An initiative to legalize three casinos will be on the ballot November 8 after Secretary of State Mark Martin’s office Thursday (Sept. 1) certified that its backers had collected the required number of signatures.
In a letter to Cal McCastlain of Dover, Dixon, Horne, PLLC, Director of Elections Leslie Bellamy said Arkansas Wins in 2016, the group supporting the casinos, had collected 100,977 signatures. The effort was required to collect 84,859.
Arkansas Wins in 2016 had submitted 63,725 valid signatures in July, barely reaching the threshold necessary to qualify for a 30-day “cure period” to gather more signatures.
The measure would embed in the Arkansas Constitution the three entities allowed to operate the casinos: Washington County Gaming, LLC; Miller County Gaming, LLC; and, in Boone County, Arkansas Gaming and Resorts, LLC, or those entities’ successors or assignees.
The casinos would be subject to laws enacted by the General Assembly and would be governed by regulations enacted by the Arkansas Gaming Commission, which the amendment would create. The casinos would be required to pay the state 18% of their net and would pay 1.5% to the city where they are located and .5% to their local counties.
Arkansas Wins in 2016 announced in June that Cherokee Nation Entertainment would manage the Washington County facility. It operates nine casino properties in Oklahoma.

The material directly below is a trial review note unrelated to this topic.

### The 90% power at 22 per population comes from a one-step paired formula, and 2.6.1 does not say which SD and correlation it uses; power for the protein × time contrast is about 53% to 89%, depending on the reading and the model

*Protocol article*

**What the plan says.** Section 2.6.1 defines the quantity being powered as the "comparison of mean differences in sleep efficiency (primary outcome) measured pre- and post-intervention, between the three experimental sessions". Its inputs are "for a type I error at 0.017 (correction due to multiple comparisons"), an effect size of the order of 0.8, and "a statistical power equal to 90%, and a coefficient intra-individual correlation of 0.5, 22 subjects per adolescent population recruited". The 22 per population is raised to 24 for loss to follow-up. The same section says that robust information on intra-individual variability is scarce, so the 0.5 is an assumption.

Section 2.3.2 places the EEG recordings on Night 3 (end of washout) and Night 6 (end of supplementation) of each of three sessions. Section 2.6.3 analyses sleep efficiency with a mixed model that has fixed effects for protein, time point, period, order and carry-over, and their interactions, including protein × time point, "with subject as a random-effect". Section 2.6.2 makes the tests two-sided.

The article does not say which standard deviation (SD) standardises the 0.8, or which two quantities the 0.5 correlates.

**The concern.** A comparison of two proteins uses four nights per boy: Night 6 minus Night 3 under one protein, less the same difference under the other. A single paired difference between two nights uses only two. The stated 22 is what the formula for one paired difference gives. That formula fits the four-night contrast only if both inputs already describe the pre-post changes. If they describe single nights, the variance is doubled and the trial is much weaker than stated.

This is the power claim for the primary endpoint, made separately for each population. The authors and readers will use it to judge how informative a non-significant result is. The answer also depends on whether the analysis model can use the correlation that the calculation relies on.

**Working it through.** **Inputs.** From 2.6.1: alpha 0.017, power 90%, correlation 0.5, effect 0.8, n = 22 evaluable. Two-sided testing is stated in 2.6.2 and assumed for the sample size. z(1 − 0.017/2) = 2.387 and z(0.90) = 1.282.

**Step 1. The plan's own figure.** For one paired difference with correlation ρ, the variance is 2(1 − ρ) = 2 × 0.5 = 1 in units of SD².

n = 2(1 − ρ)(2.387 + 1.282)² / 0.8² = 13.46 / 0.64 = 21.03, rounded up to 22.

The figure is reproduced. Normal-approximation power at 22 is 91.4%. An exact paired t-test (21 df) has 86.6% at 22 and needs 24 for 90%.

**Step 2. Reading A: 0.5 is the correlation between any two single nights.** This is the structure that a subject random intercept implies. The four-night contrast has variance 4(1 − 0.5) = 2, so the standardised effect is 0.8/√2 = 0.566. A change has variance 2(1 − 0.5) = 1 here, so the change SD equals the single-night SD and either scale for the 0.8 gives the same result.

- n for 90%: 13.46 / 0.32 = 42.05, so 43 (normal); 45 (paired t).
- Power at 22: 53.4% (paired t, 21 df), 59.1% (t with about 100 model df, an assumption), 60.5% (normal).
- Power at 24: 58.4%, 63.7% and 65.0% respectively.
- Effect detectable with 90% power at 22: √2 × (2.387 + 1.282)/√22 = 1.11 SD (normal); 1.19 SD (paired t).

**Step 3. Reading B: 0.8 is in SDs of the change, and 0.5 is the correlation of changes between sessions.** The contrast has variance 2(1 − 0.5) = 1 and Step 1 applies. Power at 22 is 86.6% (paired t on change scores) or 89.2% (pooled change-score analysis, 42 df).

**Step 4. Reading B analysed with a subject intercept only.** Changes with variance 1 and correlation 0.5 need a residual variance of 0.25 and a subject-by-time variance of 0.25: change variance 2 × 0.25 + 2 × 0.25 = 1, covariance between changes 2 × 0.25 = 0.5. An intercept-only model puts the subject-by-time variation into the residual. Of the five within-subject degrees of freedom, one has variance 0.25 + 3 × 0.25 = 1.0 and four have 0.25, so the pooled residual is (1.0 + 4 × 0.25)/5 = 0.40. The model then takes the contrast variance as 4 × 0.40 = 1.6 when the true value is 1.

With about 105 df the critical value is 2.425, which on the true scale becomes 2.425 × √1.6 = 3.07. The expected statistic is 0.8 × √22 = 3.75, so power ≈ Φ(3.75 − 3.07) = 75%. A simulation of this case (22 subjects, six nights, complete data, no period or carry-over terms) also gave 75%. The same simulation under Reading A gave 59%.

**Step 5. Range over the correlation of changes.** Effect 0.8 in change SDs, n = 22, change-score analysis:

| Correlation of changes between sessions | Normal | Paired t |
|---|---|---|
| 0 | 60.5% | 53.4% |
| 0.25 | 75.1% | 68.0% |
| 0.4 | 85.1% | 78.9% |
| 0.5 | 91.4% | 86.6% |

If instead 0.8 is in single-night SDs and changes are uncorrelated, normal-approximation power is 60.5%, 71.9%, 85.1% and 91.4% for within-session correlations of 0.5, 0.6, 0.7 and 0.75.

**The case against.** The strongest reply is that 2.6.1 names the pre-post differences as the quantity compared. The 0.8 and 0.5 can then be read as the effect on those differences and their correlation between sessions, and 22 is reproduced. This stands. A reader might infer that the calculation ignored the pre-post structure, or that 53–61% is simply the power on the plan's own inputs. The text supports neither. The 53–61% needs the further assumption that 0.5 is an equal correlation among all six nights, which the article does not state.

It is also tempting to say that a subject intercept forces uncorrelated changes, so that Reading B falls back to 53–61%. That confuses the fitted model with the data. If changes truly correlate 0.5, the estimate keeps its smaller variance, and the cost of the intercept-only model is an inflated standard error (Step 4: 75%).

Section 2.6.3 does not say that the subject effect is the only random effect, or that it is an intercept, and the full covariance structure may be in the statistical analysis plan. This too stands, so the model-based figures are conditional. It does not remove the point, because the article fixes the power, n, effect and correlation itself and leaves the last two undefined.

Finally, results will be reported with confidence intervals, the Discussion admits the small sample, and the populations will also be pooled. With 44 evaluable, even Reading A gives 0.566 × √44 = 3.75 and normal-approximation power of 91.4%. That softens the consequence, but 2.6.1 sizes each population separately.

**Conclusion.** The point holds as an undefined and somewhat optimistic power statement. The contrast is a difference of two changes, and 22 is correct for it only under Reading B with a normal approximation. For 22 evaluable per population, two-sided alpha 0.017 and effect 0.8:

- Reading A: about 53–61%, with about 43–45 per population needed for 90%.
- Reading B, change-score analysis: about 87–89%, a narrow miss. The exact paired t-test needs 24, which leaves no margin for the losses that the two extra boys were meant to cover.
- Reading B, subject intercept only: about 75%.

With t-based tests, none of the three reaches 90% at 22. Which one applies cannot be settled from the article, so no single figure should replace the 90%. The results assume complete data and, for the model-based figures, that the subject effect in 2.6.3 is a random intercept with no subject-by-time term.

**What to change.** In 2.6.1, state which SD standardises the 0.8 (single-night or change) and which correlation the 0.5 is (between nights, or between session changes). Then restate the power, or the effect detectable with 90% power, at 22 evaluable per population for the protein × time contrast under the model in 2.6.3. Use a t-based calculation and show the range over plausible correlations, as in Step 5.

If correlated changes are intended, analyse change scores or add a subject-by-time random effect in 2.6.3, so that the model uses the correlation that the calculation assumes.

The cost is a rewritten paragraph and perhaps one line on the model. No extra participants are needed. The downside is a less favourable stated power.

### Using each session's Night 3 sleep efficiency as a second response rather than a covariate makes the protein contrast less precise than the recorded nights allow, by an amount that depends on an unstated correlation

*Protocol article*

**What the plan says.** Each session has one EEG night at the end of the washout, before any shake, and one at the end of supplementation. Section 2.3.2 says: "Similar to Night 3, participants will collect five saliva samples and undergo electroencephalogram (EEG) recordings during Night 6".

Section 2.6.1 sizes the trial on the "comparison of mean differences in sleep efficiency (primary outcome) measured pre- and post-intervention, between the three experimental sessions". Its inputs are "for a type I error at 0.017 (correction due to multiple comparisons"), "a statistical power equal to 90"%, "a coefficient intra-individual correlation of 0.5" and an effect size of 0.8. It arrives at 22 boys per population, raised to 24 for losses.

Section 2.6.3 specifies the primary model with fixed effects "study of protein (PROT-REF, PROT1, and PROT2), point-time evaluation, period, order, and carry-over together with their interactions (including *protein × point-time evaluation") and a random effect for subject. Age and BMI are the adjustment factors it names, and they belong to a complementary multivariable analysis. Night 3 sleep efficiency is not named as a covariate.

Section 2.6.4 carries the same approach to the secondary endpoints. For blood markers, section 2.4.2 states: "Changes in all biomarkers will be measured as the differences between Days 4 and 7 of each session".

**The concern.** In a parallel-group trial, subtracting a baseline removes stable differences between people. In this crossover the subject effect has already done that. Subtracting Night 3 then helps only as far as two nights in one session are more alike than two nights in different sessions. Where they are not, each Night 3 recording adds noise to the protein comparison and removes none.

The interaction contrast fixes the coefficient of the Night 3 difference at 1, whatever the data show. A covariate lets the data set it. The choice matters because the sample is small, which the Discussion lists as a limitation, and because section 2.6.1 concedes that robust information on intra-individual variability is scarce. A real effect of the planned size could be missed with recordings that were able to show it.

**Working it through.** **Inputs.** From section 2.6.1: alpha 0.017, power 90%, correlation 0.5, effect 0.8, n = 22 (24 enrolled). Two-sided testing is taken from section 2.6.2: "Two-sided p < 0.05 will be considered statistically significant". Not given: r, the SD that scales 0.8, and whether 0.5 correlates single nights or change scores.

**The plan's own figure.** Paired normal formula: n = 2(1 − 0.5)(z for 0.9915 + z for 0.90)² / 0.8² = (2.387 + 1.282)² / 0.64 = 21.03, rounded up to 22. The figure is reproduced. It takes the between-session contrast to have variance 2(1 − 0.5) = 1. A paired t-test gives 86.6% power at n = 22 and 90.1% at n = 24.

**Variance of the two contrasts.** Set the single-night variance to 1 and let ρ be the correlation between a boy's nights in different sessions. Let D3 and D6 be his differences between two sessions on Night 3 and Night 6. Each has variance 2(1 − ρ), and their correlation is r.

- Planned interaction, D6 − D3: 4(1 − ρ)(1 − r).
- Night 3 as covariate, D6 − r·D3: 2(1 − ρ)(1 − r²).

The measure would allow casino gaming as well as wagers on sporting and other events. The casinos would be allowed to operate at all times and sell alcohol at all times. Robert Coon with Arkansas Wins in 2016 said the campaign will focus on job, tax revenue and tourism opportunities.
“We think that those are compelling messages and are going to deliver those messages to voters in traditional and nontraditional activities,” he said.
He said the campaign had engaged in polling and microtargeting efforts to craft its message.
Previous efforts to legalize casinos have failed. Coon said voters have shown through their support of a statewide lottery that they would be open to casinos.
Gov. Asa Hutchinson has expressed opposition to the proposal in the past and repeated that opposition Thursday while speaking with reporters, saying it “gives basically a monopoly to an out-of-state company. He said he would not actively engage in a campaign against the casinos, as he has opposing two voter initiatives that would legalize medical marijuana.
Jerry Cox with the Family Council will be among the opponents. He said that casino gambling hasn’t helped average incomes in most places where they exist and that the proposal “allows a select group of businessmen to basically write themselves into the Arkansas Constitution.” He said casinos hurt the poor and lead to increases in bankruptcies and crime.
“It’s just a bad bet for these communities, and it’s a bad bet for the state of Arkansas,” he said.
Cox said his group will work with its grassroots network of several thousand households and with about 1,000 churches. He said his group will not join a coalition of opponents but has “fellow travelers” such as other faith groups, Oaklawn Park in Hot Springs, and Southland Gaming and Racing in West Memphis. His group will not work formally with Oaklawn and Southland. He said his group does not plan legal action.